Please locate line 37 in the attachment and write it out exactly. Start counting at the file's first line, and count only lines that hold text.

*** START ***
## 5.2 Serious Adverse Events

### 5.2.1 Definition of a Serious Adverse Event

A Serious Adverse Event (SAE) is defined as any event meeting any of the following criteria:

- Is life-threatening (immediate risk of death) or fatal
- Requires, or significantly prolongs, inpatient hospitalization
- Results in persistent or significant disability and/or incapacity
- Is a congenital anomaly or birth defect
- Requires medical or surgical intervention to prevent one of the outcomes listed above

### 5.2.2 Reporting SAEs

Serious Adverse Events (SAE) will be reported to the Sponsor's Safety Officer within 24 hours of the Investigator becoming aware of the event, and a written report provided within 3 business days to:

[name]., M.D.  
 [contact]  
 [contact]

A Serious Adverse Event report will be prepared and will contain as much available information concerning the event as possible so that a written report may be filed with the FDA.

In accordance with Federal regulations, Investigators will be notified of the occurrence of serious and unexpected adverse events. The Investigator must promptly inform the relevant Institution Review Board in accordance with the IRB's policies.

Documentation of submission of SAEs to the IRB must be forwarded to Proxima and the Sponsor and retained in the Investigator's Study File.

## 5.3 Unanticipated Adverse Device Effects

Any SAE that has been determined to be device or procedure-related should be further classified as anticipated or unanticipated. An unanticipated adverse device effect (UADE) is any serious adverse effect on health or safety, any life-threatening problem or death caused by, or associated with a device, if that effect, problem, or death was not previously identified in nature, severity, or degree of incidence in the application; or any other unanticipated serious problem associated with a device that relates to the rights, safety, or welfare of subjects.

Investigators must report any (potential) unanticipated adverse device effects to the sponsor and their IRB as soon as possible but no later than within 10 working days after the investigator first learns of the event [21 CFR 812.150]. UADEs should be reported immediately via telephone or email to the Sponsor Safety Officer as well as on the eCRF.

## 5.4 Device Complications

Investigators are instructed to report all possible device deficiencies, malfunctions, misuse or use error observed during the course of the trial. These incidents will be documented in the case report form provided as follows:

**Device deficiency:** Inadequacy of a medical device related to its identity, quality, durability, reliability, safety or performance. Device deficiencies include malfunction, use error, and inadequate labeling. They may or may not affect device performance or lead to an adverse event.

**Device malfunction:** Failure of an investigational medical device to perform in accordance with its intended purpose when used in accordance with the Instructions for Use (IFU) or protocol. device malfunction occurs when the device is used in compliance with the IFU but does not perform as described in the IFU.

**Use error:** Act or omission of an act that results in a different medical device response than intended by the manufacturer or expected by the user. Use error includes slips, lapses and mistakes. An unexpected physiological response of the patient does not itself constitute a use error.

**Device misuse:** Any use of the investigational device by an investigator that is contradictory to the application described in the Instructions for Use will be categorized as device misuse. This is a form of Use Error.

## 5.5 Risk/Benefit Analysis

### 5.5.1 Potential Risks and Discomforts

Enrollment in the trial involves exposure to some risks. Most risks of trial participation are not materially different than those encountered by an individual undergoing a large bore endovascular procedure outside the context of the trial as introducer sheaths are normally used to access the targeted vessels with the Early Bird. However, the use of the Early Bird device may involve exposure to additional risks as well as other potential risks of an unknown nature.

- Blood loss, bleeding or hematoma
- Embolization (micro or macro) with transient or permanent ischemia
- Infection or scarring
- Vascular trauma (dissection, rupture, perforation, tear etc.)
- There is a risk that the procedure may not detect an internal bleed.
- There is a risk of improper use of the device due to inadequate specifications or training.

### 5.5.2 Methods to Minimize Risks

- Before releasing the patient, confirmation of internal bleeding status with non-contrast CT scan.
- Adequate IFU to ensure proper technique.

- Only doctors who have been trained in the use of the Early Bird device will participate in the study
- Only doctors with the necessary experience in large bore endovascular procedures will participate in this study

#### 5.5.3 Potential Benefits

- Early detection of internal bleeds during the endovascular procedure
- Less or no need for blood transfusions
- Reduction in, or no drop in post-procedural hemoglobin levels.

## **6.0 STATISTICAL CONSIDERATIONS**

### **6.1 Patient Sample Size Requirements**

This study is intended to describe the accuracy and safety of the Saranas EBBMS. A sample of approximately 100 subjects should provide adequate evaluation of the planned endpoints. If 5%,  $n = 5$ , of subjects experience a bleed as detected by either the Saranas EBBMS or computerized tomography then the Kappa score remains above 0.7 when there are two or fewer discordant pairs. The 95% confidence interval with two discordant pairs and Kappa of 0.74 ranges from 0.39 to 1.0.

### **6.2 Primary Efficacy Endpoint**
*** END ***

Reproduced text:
- Adequate IFU to ensure proper technique.